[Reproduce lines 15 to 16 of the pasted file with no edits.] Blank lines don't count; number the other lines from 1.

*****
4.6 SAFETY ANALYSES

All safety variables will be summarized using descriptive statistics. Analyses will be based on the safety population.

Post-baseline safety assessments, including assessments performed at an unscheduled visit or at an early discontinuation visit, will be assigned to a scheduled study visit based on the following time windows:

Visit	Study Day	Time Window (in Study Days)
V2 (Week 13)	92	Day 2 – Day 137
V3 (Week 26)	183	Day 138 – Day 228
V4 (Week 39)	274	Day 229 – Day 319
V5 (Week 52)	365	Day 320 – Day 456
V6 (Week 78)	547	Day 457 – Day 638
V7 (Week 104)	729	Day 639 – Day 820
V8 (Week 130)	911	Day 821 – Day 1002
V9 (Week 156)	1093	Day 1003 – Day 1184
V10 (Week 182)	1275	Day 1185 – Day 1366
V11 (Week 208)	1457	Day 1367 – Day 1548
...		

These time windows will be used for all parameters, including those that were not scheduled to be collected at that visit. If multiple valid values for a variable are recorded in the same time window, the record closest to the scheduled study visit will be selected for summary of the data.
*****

...		

These time windows will be used for all parameters, including those that were not scheduled to be collected at that visit. If multiple valid values for a variable are recorded in the same time window, the record closest to the scheduled study visit will be selected for summary of the data.